Why “Live” Matters

You may have noticed that several of the past few posts referenced recent articles about the impact of the information age on cognition. Basically, they argue that we are thinking in a more scattered way, a shallower way, one that is characterized by distractibility. Those of you who follow this blog know this is something of a fascination of mine. I’m insatiably curious about how our minds are being changed by technology and how the world around us will be changed by our new modes of interactivity. I also think that it bears repeating that I believe that live performance, like reading, can be an antidote to the distractibility of the age.

I have had this conversation more times than I would care to count: why does the live experience matter? Usually it starts because we’re talking about waning audiences for the arts – especially theater – and inevitably it comes back to an existential question on why the arts matter, what does live art do that other things don’t and how can we increase audiences?

Its not just about storytelling. Movies and TV do that better, to be honest. One of the huge problems with most theater is that it is little more than poorly staged television – and why should someone shell out good money to see bad TV?

Its not purely about the live experience either. Sports do a much better job of exciting masses of people with shared experience. There’s something really exciting about sports that just isn’t usually there in the arts.

So what is it? I believe that there is some sort of cognitive process that goes into observing live performance that must be exercised. It has to do both with the nature of attention and the practice of empathy.

Imagination is something that has to be nurtured and developed. Concomitant with individual imagination is collective imagination or the suspension of disbelief. When done well – and that’s a big caveat right there – only live performance can make us collectively hallucinate and agree on seeing what isn’t there, together. Live performance activates the imagination, the collective imagination, in a way that no other human group experience, outside of religion, can do. And there’s something powerful in that.

Not to sound like a hippie but there’s something to the idea of sacred space, of changing our experience of time and place. Suspending disbelief is a collective act of faith, an agreement we make with each other to choose to believe in the unseen and invisible.

When we watch a film we don’t have to suspend disbelief because the experience is mediated, it is objectively a fiction, the disbelief is built in. We never forget that we are in a movie, we don’t have to forget. Also, watching a movie requires rapid image processing, a key component of distractibility.

When we watch something on the stage it requires patience. It moves slower. Also, onstage are live human beings so patently not what they are pretending to be that it requires an act of will to believe in the fiction. We have to work at it a little bit (sometimes a lot). We are creating a subconscious connection between ourselves and our fellow audience members, psychically triangulating with the performers – and if at any time the triangulation is betrayed, the illusion falls apart. The magic withers.

If live performance doesn’t attempt to activate the imagination, if it doesn’t demand of the observer an altered state and if it doesn’t offer, in return, some form of magic and surprise, then we are falling short of the mark.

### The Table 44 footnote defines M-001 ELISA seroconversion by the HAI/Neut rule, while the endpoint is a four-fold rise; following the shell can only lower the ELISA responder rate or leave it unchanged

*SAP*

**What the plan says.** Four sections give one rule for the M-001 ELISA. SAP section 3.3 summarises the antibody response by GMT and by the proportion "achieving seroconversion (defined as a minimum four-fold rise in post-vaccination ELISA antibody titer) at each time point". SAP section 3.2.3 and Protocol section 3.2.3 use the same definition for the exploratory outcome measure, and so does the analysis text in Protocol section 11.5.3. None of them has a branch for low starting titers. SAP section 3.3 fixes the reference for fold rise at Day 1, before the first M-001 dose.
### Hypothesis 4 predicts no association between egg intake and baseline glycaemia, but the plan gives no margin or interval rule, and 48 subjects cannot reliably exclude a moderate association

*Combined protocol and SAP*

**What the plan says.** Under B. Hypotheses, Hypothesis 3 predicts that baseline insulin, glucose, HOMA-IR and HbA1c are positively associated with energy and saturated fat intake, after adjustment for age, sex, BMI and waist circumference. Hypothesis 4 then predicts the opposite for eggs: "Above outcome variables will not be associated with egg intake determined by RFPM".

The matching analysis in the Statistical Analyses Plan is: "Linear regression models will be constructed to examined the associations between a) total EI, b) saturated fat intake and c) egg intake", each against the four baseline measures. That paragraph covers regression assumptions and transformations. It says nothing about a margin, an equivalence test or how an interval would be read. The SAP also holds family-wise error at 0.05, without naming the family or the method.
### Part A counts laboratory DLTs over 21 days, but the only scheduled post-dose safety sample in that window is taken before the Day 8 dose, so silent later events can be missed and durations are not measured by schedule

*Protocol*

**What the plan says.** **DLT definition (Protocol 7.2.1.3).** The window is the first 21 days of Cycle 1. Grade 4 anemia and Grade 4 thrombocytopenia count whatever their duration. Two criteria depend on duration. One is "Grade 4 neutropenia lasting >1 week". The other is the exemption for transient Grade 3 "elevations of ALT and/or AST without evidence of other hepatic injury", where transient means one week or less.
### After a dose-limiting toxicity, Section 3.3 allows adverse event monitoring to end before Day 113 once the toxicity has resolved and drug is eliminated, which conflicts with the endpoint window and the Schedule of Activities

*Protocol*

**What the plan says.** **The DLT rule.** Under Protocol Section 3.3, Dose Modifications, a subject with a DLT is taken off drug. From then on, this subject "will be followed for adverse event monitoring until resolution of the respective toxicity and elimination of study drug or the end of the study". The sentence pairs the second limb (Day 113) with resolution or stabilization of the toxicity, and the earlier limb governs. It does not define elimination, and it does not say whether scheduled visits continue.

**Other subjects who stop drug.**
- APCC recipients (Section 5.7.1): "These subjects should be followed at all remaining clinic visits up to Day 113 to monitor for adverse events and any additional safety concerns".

Makers of live performance have a responsibility to be cognizant of the time-based nature of the art form and what it means to willfully engage in the suspension of disbelief. The more incredible a given situation, the more unreal, the more “other-than” a stage scenario is, the more likely it is to succeed in activating the brain. It is not just about entertainment, it is about hypnotism and attention and, just as importantly, about wonder.

People often ask me why I go see so much work and I tell them I’m like a junkie – I need a fix. Many, many times I don’t get the drugs I need – the drug of illusion and wonder and empathy. Many times I’m left with a simulacrum of an experience that suggests the transportational and transformative potential of art without actualizing it. But every once in awhile you see something that really, truly blows your mind and opens your consciousness in new ways. And that is golden.

In this age of distractibility nothing is more important than preserving attention and deep thought. Without it we lose history, we lose perspective, we lose introspection and we lose ourselves. Its a balancing act, but just like people do yoga and go to the gym to tone their bodies, we must go to live performance (and read) to tone our minds, to hone our minds, to get an intellectual and spiritual workout.

That’s kind of esoteric but I think if we want to justify the importance of the arts in our society we have to make a case for it not on some random, “its good for you” basis, but on some sort of solid, scientific ground about the ways it effects imagination and cognition, that it is good for individuals and society.

If anyone knows of any scientific studies about attention, cognition and live performance, I’d love to read them.

Thoughts? Please leave comments!

Andy Horwitz

Andy Horwitz is the founder of Culturebot.org and works as a critic, curator, cultural producer and consultant through his company Applied Creativity, LLC. He is a 2014 recipient of the prestigious Creative Capital | Warhol Foundation Arts Writers Grant for his new research project, Ephemeral Objects: Art Criticism for the Post-Material World

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